North Mesopotamian Arabic

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North Mesopotamian Arabic
Native to Iraq, Iran, Syria, Turkey, Cyprus
Native speakers
(6.3 million cited 1992)[1]
Arabic alphabet
Language codes
ISO 639-3 ayp
Glottolog nort3142[2]
Arabic Dialects.svg
yellow: North Mesopotamian Arabic

North Mesopotamian Arabic (also known as Moslawi (meaning 'of Mosul') or Mesopotamian Qeltu Arabic) is a variety of Arabic spoken north of the Hamrin Mountains in Iraq, in western Iran, northern Syria, and in southeastern Turkey (in the eastern Mediterranean Region, Southeastern Anatolia Region, and southern Eastern Anatolia Region).[3] Like other Mesopotamian Arabics and Levantine Arabic, it shows signs of an Aramaic substrate.[4]

Cypriot Arabic shares a large number of common features with Mesopotamian Arabic;[5] particularly the northern variety, and has been reckoned as belonging to this dialect area.[6]

North Mesopotamian Arabic was once spoken in all of Mesopotamia including what is today Southern Iraq and Khuzestan in Iran (Babylon), the Mesopotamian Gelet was created because of a migration of Bedouins into south and central Mesopotamia after the Mongol invasion. Judeo-Iraqi Arabic is the only remnant of North Mesopotamian that was spoken in the south and represents the pre Mongol invasion Jewish dialects that shows more influence of Akkadian and Eastern Aramaic in them.




Even in the most formal of conventions, pronunciation depends upon a speaker's background.[7] Nevertheless, the number and phonetic character of most of the 28 consonants has a broad degree of regularity among Arabic-speaking regions. Note that Arabic is particularly rich in uvular, pharyngeal, and pharyngealized ("emphatic") sounds. The emphatic coronals (/sˤ/, /dˤ/, /tˤ/, and /ðˤ/) cause assimilation of emphasis to adjacent non-emphatic coronal consonants.[citation needed] The phonemes /p/پ⟩ and /v/ڤ⟩ (not used by all speakers) are not considered to be part of the phonemic inventory, as they exist only in foreign words and they can be pronounced as /b/ب⟩ and /f/ف⟩ respectively depending on the speaker.[8][9]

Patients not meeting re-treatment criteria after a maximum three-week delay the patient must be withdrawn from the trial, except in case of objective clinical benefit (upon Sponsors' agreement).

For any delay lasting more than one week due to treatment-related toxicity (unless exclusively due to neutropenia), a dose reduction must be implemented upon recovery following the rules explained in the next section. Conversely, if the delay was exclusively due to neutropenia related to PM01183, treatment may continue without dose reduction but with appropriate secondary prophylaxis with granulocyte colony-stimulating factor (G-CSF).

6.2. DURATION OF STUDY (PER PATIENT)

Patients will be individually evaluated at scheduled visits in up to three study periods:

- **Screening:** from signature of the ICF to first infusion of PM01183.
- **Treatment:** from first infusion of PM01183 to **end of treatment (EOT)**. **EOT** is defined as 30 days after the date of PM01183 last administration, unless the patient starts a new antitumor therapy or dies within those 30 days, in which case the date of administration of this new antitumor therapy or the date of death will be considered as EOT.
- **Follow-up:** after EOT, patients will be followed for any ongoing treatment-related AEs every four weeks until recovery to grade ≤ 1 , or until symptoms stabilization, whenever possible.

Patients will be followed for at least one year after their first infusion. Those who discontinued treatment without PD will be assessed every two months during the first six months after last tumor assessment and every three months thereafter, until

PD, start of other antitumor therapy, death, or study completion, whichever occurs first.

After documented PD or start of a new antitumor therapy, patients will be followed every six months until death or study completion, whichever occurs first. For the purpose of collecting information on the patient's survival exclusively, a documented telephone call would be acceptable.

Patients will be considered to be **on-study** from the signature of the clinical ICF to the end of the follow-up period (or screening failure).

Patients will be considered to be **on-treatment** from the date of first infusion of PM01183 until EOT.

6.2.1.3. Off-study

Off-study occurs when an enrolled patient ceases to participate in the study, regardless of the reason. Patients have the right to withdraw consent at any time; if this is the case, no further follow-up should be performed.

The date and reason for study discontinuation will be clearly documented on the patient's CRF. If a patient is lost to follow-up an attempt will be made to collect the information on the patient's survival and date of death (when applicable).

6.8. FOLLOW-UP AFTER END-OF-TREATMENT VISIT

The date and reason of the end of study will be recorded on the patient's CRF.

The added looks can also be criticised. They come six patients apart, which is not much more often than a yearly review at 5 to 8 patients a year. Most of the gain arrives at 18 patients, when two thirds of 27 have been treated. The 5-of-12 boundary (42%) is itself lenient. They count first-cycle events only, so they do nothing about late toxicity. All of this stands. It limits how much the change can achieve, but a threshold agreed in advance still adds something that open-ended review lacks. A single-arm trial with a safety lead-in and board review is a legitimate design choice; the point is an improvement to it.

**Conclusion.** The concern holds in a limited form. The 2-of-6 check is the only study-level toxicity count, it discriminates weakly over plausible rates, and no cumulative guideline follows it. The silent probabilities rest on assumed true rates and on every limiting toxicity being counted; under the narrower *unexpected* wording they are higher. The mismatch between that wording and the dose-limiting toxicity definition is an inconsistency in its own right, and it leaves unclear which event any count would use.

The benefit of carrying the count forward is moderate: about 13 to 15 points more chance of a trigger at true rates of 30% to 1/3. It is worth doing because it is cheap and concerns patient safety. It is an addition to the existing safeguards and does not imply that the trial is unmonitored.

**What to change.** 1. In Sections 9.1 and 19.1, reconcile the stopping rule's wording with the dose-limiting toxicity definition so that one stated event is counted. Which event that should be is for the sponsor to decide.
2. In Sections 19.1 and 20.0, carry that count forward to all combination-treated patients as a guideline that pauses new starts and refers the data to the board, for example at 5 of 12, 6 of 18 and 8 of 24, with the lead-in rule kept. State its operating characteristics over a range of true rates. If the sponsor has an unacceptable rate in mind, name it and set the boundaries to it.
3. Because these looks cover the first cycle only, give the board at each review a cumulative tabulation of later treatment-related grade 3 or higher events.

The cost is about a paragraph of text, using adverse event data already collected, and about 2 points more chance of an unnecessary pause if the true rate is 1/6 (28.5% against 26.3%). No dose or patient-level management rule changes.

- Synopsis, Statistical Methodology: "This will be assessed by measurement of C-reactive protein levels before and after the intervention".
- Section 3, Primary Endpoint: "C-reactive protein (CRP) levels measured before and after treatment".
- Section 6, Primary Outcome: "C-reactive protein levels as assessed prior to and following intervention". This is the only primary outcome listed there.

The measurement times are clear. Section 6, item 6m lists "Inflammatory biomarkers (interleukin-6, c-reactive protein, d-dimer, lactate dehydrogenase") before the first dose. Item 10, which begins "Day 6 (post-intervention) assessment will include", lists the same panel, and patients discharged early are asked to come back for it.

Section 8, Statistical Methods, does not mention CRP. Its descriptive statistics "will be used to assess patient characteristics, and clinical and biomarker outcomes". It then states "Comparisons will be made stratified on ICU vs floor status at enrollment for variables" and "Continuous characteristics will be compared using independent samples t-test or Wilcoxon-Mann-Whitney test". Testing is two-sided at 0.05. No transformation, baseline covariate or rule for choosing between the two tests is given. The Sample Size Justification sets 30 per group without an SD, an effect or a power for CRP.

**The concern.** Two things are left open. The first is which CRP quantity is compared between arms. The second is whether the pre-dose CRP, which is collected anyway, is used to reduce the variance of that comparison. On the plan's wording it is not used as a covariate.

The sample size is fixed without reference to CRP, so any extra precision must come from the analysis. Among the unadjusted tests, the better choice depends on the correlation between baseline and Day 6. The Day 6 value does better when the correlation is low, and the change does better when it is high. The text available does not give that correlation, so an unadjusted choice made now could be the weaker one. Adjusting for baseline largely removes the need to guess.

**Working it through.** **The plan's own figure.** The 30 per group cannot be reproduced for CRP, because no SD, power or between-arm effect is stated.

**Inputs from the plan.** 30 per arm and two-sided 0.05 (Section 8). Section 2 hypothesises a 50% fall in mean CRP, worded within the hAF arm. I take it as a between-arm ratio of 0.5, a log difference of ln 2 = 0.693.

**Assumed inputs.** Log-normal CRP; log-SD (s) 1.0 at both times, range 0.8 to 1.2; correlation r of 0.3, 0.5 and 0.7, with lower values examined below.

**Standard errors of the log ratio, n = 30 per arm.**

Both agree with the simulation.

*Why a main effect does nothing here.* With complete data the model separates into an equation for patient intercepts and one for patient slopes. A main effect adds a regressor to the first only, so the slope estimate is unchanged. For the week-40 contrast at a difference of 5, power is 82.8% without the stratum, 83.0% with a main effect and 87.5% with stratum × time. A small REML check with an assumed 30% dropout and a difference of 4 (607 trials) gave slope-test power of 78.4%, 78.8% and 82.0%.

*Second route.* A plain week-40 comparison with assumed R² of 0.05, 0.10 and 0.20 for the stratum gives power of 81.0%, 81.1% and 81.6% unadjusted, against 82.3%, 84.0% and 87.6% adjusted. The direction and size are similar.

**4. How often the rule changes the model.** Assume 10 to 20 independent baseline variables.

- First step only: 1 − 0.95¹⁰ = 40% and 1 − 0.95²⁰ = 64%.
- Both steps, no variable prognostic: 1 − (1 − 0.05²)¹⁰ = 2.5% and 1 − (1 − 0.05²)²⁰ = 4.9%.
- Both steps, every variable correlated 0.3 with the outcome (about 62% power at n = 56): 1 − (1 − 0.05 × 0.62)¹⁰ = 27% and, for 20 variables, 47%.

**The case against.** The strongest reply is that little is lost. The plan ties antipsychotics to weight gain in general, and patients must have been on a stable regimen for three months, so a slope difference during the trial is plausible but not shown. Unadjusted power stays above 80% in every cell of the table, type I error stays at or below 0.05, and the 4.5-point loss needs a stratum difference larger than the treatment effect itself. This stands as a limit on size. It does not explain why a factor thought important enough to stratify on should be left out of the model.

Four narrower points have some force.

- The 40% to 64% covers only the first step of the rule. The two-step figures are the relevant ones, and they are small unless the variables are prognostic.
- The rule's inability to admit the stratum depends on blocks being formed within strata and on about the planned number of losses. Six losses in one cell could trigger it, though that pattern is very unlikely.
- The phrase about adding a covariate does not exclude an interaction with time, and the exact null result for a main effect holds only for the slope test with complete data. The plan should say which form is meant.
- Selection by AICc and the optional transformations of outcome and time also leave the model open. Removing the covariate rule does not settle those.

Mesopotamian Arabic consonant phonemes
Labial Dental Denti-alveolar Palatal Velar Uvular Pharyngeal Glottal
plain emphatic1
Nasal m n
Stop voiceless (p) t k q ʔ
voiced b d
Fricative voiceless f θ s ʃ x ~ χ ħ h
voiced (v) ð z ðˤ ɣ ~ ʁ ʕ
Affricate voiceless f θ s x ~ χ ħ h
voiced d͡ʒ
Tap ɾ
Approximant l (ɫ) j w

Phonetic notes:

  • /p/ and /v/ occur mostly in recent borrowings from European languages, and may be assimilated to /b/ or /f/ in some speakers.
  • The gemination of the flap /ɾ/ results in a trill /r/.


  1. ^ North Mesopotamian Arabic at Ethnologue (18th ed., 2015)
  2. ^ Hammarström, Harald; Forkel, Robert; Haspelmath, Martin, eds. (2017). "North Mesopotamian Arabic". Glottolog 3.0. Jena, Germany: Max Planck Institute for the Science of Human History. 
  3. ^ Raymond G. Gordon, Jr, ed. 2005. Ethnologue: Languages of the World. 15th edition. Dallas: Summer Institute of Linguistics.
  4. ^ R. J. al-Mawsely, al-Athar, al-Aramiyyah fi lughat al-Mawsil al-amiyyah (Lexicon: Aramaic in the popular language of Mosul): Baghdad 1963
  5. ^ Versteegh, Kees (2001). The Arabic Language. Edinburgh University Press. p. 212. ISBN 0-7486-1436-2. 
  6. ^ Owens, Jonathan (2006). A Linguistic History of Arabic. Oxford University Press. p. 274. ISBN 0-19-929082-2. 
  7. ^ Holes (2004:58)
  8. ^ Teach Yourself Arabic, by Jack Smart (Author), Frances Altorfer (Author)
  9. ^ Hans Wehr, Dictionary of Modern Written Arabic (transl. of Arabisches Wörterbuch für die Schriftsprache der Gegenwart, 1952)

External links[edit]